Do you have a large number of coins (nickels, dimes, quarters, and/or half dollars) you need to count quickly? Some stores have a change counting machine, but these often charge for their service, usually 8 cents per dollar. The service below is completely free, all you need is a gram scale and this page.
There is a TI-89 version of this program also, useful when a calculator is available but not a web browser.
This means the weight you entered does not correspond to the weight of a collection of U.S. coins. 4-decimal point precision and accuracy is necessary for the value to be calculated correctly. A dime weighs 2.268 g; if you enter mistakenly 2.269 g, an error will occur.
If you're counting a large amount of change, the maximum iterations may need to be increased to a larger value. Do this if you know your measurements are accurate and yet "ERR: Not found" still occurs.
On the TI-89 version, there is no limit on maximum iterations. Incorrect weights will cause coincnt() to run until the calculator overflows. Use "On" to cancel coincnt if this occurs.
CoinStar will do it for a fee. Depending on how much your time is worth, it may be cheaper to buy coin rolls and turn them into your local bank.
Before 1964, most U.S. coins were silver. Coins derived their value directly from the metallic content. 0.2268 grams of silver was worth $0.01. Therefore a dime was 2.268 grams of silver, a quarter 5.670 grams, and half dollar 11.340 grams. After '64 coins were no longer silver, yet this historical artifact remains.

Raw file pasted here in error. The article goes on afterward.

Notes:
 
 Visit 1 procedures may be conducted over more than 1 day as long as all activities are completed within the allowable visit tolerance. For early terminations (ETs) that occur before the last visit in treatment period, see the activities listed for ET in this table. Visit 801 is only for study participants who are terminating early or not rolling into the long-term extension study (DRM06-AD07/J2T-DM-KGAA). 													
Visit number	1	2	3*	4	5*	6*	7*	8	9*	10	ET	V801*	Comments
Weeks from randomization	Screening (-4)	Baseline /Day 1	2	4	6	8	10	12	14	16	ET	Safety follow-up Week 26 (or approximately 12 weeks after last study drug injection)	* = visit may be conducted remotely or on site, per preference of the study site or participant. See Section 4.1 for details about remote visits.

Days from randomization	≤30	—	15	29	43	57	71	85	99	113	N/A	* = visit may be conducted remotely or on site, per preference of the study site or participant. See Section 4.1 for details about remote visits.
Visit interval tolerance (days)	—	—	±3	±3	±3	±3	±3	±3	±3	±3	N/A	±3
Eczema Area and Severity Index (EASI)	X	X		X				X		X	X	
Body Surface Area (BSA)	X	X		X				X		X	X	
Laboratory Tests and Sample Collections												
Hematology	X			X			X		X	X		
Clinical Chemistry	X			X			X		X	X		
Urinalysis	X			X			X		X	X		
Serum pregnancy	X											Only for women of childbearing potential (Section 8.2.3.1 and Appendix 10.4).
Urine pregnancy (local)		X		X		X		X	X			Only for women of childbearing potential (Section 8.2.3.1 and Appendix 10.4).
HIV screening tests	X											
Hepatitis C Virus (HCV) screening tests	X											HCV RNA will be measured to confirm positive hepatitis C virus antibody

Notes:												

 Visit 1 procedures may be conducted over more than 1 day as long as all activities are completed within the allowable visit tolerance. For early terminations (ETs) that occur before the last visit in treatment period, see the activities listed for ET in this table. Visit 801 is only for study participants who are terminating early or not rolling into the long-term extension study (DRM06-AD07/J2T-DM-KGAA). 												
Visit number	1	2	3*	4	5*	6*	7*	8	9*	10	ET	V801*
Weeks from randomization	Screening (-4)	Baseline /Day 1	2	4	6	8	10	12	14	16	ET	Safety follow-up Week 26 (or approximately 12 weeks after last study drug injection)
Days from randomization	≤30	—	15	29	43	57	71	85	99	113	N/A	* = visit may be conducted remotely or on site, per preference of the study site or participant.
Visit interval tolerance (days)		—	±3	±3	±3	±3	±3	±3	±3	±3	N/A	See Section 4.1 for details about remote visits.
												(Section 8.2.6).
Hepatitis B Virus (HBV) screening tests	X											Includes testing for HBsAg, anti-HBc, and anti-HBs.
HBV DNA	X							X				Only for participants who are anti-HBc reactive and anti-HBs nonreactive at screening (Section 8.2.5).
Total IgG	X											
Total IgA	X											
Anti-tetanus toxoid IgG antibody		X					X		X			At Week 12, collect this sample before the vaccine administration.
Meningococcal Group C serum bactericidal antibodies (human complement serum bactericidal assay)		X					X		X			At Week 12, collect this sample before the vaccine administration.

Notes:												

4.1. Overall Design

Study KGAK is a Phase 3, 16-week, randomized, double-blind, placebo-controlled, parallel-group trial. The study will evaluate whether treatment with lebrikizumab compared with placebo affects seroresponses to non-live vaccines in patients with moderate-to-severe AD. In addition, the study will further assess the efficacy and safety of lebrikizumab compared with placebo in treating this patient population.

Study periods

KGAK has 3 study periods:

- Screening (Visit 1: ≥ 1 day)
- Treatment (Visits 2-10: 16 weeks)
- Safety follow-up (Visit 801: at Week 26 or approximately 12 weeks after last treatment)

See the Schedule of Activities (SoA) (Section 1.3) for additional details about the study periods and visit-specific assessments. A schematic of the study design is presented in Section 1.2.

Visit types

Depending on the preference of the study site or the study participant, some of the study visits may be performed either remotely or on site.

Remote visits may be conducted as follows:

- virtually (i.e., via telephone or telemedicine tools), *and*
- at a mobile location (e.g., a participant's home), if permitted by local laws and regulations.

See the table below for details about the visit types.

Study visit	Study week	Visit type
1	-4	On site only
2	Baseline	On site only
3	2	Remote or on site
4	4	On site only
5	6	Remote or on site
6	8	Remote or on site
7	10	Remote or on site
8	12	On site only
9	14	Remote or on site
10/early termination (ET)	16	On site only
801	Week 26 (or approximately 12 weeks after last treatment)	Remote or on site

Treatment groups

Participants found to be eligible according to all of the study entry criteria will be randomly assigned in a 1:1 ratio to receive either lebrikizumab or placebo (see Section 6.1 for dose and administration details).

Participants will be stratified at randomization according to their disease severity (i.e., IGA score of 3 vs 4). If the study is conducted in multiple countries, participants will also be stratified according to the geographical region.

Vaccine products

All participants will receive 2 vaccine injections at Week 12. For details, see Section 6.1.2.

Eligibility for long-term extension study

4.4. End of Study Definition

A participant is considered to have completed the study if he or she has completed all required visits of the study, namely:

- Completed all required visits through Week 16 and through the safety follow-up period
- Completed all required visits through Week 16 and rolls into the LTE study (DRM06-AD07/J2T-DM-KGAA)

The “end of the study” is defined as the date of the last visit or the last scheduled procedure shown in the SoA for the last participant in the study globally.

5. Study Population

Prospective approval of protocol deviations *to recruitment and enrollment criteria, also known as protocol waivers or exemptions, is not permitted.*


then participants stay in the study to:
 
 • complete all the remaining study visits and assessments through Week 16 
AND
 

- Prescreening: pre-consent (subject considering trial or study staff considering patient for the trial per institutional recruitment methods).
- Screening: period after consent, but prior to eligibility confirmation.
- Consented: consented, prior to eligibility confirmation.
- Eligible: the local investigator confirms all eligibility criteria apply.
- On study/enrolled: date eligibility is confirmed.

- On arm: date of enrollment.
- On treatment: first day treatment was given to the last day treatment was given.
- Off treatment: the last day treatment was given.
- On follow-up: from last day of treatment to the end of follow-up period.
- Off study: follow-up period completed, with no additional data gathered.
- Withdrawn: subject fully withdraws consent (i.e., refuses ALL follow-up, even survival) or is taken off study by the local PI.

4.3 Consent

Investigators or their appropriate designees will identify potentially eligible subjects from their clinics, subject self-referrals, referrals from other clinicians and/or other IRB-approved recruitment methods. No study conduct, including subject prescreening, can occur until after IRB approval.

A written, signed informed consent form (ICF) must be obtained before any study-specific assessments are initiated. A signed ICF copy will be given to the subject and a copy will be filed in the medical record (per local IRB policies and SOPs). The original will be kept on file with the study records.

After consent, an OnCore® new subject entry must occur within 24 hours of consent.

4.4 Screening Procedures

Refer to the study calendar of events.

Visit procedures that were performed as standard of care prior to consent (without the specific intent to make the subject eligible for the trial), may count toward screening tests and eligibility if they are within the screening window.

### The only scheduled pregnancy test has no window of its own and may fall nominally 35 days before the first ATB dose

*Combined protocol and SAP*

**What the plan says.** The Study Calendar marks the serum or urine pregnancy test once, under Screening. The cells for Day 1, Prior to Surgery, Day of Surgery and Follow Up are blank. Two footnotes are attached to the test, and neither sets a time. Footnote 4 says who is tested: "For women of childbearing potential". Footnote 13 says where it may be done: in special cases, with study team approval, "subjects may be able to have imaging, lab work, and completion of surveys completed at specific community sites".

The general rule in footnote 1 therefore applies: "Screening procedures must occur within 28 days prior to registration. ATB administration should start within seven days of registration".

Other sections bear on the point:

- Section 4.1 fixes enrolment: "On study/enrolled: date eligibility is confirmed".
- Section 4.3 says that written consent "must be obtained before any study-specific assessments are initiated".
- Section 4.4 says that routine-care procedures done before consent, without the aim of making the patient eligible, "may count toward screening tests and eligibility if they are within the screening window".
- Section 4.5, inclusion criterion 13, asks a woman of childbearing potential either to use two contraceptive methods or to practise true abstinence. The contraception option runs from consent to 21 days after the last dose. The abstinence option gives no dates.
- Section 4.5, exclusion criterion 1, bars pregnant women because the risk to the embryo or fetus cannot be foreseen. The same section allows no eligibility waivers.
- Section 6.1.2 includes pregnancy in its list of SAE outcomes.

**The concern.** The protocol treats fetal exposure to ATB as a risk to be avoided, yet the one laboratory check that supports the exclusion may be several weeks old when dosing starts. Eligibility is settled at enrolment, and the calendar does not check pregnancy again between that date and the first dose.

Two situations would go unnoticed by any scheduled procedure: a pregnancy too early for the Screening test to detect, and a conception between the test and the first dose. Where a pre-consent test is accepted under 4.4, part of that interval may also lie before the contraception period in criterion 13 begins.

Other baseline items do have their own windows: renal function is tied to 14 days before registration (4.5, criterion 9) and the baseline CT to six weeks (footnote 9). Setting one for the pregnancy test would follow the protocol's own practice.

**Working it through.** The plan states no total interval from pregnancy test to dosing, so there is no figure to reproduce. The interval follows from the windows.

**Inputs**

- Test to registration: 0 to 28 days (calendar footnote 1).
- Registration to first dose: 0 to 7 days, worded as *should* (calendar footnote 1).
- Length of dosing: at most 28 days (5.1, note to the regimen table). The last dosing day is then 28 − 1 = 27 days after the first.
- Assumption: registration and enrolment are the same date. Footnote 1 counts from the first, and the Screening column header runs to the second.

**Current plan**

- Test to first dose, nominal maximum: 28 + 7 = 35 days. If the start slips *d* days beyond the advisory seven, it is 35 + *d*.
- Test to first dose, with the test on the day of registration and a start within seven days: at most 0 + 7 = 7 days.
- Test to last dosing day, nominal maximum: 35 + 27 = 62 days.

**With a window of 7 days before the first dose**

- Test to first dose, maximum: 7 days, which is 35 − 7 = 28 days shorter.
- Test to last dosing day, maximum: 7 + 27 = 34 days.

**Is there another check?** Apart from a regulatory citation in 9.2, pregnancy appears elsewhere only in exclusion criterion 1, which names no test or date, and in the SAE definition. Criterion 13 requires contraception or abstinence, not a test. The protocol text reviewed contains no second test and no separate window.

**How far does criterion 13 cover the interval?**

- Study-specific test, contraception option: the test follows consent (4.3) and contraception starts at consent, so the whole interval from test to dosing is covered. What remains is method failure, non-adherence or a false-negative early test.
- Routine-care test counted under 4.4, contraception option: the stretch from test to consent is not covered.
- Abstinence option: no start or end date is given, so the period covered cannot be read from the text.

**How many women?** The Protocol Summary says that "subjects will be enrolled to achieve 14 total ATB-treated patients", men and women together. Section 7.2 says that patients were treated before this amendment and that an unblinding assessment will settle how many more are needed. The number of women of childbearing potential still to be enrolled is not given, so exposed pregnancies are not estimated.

Lincoln cents weigh 2.5000 grams/cent, nickels 1.000 gram/cent. So 5 grams could be either 2 cents or 1 nickel (5 cents). This ambiguity is why pennies are not counted.
Thus the coins can be calculated by solving for W = 2.268*D + 5.000*N, where W=total weight, D=number of dimes, and N=number of nickels. An iterative process is used to do this. Once D and N are known, the value can be calculated by A = $0.10*D + $0.05*N.
Yes. Weight is the force due to gravity, mass is the amount of matter, independent of gravity.
But the distinction is minor except to physicists.
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Modified Sun Mar 25 08:48:47 2007
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